Parasuramer Prasad: It encompasses remains of three occupation areas – 8th century AD findings that includes stone Visnupatta from Pala period, the findings 15th- 16th century that includes some glazed shreds of Muslim origin, and the third period has discovered two coins of the British East India Company issued in 1835 and 1853. 

Mankalir Dhap: the terracotta plaques, bronzed Ganesha, bronze Garuda and so on were discovered. There was also a base ruin of a 15-domed mosque (15th–16th century) was discovered. 

Bangla-Franco joint venture: Excavations revealed 18 archaeological types of layers, till virgin soil at a depth of around 17 m, extending from 5th century BC up to 12th century AD. 


Highlights of some excavated sites (Outside the citadel)

Govinda Bhita: Situated 185 meters north-east of Jahajghata and opposite direction to the Mahasthangarh site museum. This was probably dated from 3rd century BC to 15th century AD and base remnants of two temples have been exposed.

Totaram Panditer Dhap: It is located about 6 km north-west of the citadel in the village Vihara. Structural relics of a ruined monastery have been exposed.

Narapatir Dhap: Two monasteries and a temple have been uncovered and it is situated in the village Basu Vihara which is 1.5 km north-west of Totaram Panditer Dhap. 

Gokul Medh: It is also known as Behular Basar Ghar or Lakshindarer Medh and it is situated in the village Gokul that is a distance of 3 km to the south of the citadel connected by a narrow motorable road about 1 km off the Bogra-Rangpur road.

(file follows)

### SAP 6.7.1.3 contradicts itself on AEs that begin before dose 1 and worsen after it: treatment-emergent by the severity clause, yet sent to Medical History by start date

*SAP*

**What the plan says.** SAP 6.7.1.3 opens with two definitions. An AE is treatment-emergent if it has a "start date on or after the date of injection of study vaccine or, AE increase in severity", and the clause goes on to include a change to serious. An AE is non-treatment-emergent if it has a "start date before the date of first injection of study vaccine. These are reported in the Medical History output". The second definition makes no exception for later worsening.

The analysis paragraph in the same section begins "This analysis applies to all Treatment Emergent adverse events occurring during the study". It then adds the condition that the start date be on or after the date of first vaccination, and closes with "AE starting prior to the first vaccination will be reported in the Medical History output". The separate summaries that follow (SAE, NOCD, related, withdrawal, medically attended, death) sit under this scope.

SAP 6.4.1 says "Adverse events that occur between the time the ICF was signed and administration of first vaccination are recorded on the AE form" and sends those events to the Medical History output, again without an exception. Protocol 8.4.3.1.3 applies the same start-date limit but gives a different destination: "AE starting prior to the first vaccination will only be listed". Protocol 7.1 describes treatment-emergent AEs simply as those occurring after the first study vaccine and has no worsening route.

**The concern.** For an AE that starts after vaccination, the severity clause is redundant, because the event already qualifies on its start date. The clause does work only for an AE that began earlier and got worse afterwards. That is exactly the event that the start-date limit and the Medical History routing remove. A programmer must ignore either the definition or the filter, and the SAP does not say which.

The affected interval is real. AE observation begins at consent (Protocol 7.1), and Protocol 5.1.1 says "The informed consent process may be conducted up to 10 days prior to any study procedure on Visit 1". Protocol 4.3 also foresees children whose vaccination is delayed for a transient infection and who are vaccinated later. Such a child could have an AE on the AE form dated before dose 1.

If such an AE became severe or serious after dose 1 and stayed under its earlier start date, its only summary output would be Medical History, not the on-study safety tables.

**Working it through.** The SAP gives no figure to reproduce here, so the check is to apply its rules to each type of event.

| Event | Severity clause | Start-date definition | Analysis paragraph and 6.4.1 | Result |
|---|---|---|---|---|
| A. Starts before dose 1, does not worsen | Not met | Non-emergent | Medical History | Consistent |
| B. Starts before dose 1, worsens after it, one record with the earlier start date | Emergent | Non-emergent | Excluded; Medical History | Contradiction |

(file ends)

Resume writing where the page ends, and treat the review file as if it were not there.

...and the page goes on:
Skandher Dhap: It is located 3.5 km to the south of the citadel in village Baghopara on the Bogra-Rangpur road. A stonework Kartika was found, and structural vestiges of a scratched building were discovered. 

Khulnar Dhap: Just 700 m west of the north-west corner of the citadel, it has revealed the remnants of a temple Situated in village Chenghispur and this mound is named after Khullana who the wife of Chand Sadagar was.


Traveling to Mahasthangarh

Mahasthangarh museum is situated at the Mahasthangarh of Shibganj of Bogra. It is only just 15 kilometers away from the main town. After reaching Bogra, you can take CNG or local buses to reach mahasthangharh. The timing of Mahasthangarh museum timing as below: 


Summer timing  ( April – September ) 

Tuesday - Saturday: 10. 00 AM - 01. 00 PM and 01 . 30 PM - 06. 00 PM 

Friday: 10. 00 AM - 12 . 30 PM  and 02 . 30 PM – 06 . 00 PM 

Sunday: Weekly Holiday 

Monday : 02 . 30 PM - 06 . 00 PM 


Winter timing ( October – March ) 

Tuesday - Saturday : 09 . 00 AM - 01 . 00 PM  and 01 . 30 PM - 05 . 00 PM 

Friday : 09 . 00 AM - 12 . 30 PM and 02 . 00 PM - 05 . 00 PM 

Sunday: Weekly Holiday 

Monday : 01 . 30 PM - 05 . 00 PM 


During Eid Holidays: Mahasthangarh museum will remain closed for visitors during Eid day and the previous day of Eid but It will remain open as usual from the next day of Eid day. 

Timing during Ramadan: Mahasthangarh museum will be closed just at 04. 00 PM during the holy month of Ramadan.

All Govt. Holidays:  Mahasthangarh museum will remain closed during any govt. holiday. 


Check out our 1-6 days archaeological tour and Holiday Package tours to that region to visit the archaeological site in Bangladesh.  

=>Prehistoric Civilizations Tour

=>Popular Archaeological Sites Tour

=>Heritage Tour of North-Bengal

=>Archaeological Tour of Bangladesh

Our Day Tours

Full-Day Tour At Sonargoan (Old Capital)

National Parliament Building Tour

Full-Day Photography Tour

Tour To Old Dhaka and Sonargoan

Brass and pottery tour

Excursion to ManikGanj Baliati palace

Full-Day River Cruise